For several years during the early 1990s, Peter Dunn worked at a high-rise hotel right across the street from Perimeter Mall. He left to manage hotels in other cities and returned recently as general manager of a new hotel that also happens to be across the street from Perimeter Mall.
In fact, his new 275-room hotel, metro Atlanta’s first example of the Le Meridien hotel chain, is in the same building as his earlier hotel, The Marque.
Le Meridien’s owners are spending $20 million to dress up and modernize the place, Dunn said.
They’ve re-skinned the building, added space to rooms, installed big beds and big TVs, he said. They also redecorated using brushed steel and dark colors and with stylized images of metro Atlanta and Hartsfield-Jackson International Airport as artwork.
And, Dunn discovered recently, more than the name and look of the building have changed. The first time he went looking for his hotel, he drove right past the entrance.
Perimeter Center had changed, too.
“I hadn’t been back to Dunwoody since I left in 1996, just before the Olympics,” Dunn said. “I drove here and when I got off on Perimeter Center Drive, I couldn’t recognize anything.”
As the Perimeter area adds restaurants, shops and office workers, its hotel business is changing, too.
The recent recession pinched business travel, the mainstay of Perimeter hotels, but local hoteliers and tourism promoters see signs indicating the area’s hotel business is returning.
“It’s starting to start back,” said Brad Sturgeon, general manager of the Embassy Suites Atlanta-Perimeter Center and former head of the board of directors of the Convention and Visitors Bureau of Dunwoody.
Scott Smith, a senior vice president of PFK Hospital Research LLC, which studies the Atlanta hotel market, seems ready to agree.
“We think the [metro Atlanta] markets are going to do well for the next couple of years, including Central Perimeter,” he said.
The Central Perimeter submarket is home to 25 of metro Atlanta’s 782 hotels and provides 4,406 of its 93,092 hotel rooms, according to PFK Hospitality Research.
Thirteen of Perimeter’s hotels rank as “upper-priced” properties and 12 as “lower-priced” ones, PFK reports.
The Perimeter area, which stretches from Ashford Dunwoody Road to Roswell Road and I-285 to Abernathy Road, ranks fifth among the metro area’s 17 submarkets in the change over the last four quarters in “revpar,” the industry term for revenue per available room, a standard measure of hotel success.
Submarkets that PFK ranked higher were Midtown; the Town Center area of north Cobb, Cherokee and Bartow counties; Downtown Atlanta; and Buckhead.
Since 2009, the occupancy of Central Perimeter hotels has risen from 62 percent to 67 percent, PFK reported.
Sturgeon says he won’t be surprised if Perimeter Center someday tops Buckhead and other metro areas on the revpar lists.
As manager of the Embassy Suites in Buckhead and in Perimeter, he gets a first-hand view of both markets.
“These markets have become increasingly blended,” Sturgeon said. “It’s like of lot of things going on in the north metro area. It’s becoming the center of affluence and the center of influence.”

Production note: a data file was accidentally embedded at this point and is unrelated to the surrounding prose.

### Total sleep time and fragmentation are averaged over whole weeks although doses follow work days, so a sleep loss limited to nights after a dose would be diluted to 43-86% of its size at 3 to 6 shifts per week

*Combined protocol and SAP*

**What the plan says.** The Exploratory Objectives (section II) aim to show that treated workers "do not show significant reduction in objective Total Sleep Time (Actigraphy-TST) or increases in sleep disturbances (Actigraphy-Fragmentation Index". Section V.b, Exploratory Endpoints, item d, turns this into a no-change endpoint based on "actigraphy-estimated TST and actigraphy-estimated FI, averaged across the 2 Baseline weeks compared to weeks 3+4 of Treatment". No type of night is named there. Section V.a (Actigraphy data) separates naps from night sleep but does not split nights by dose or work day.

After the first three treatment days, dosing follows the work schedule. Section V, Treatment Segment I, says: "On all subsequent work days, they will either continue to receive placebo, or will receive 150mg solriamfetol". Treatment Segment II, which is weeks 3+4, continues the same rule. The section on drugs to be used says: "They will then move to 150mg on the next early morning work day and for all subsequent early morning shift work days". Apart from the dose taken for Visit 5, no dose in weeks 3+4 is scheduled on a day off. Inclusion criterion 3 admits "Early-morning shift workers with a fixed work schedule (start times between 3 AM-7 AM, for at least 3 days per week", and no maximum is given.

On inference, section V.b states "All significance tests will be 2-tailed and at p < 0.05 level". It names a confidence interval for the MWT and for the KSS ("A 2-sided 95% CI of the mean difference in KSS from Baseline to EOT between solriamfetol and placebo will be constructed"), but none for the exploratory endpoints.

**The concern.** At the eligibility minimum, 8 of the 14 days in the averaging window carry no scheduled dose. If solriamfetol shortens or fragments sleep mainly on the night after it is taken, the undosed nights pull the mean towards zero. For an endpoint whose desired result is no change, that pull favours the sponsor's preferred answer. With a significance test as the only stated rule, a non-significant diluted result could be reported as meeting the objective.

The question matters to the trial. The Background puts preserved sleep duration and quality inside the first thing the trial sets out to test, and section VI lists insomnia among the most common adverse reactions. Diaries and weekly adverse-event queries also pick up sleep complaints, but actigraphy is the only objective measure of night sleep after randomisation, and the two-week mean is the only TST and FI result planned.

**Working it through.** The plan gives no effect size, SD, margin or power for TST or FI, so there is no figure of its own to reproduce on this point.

As customers return, hotel developers are showing a renewed interest in the Perimeter area, too.
After about a decade with no new full-service hotel built in the area, developers are talking to local cities about at least four new hotels — two in Sandy Springs and one each in Dunwoody and Brookhaven.
“We are big believers in Dunwoody and the Perimeter market. … We have proximity to Perimeter Mall, which gets 18½ million visitors, and we’re in the middle of the biggest [office] submarket in the South,” said Steve Smith of IRE Capital of Buckhead, part of a development company proposing to build a new Hampton Inn Suites as part of a development in Dunwoody.
Katie Bishop, executive director of Dunwoody’s convention and visitor’s bureau, sees the development of new hotels as an extension of the growth of the Perimeter retail and office markets.
“Perimeter and Dunwoody and Sandy Springs overall have seen tremendous growth in businesses locating here. … There’s a lot going on in the market, a lot of positive change,” Bishop said. “New hotels are a natural part of that growth.”
From Sandy Springs, which has more than three times as many hotels as Dunwoody, the view is different.
When Kym Hughes, executive director of Sandy Springs Hospitality and Tourism, arrived in the city in 2007, Sandy Springs boasted 21 hotels. Since then, two have closed and one was converted to student housing, she said.
“Our occupancy has been solid for a long time. Our hotels do a fabulous job of being competitive,” Hughes said. “Right now, we’re seeing a change. We lost two properties and we’ve gained [the prospect] of two properties.”
Hughes argues the hotel development market reflects a new availability of investment money as the recession ends.
“It’s really a matter of getting financing,” Hughes said. “Hotels cannot build without financing. That’s simple math. We’re just coming out of a period when there was not a lot of financing. There’s a better opportunity for financing now than there was in the last couple of years. I would say that’s why you see the change.”
At Le Meridien, Dunn sees other changes, as well. Back 18 years ago, he said, visiting corporate executives would stay in Buckhead hotels and travel to offices in the Perimeter for work.
“In those days,” he said, “there was Buckhead and there was the rest of the world.”
Now his job is to persuade those executives to stay in his high-end hotel across the street from Perimeter Mall. How?
“We just make sure we continue to take care of them,” Dunn said. “It’s Hotel 101. It’s not rocket science. It’s all about service.”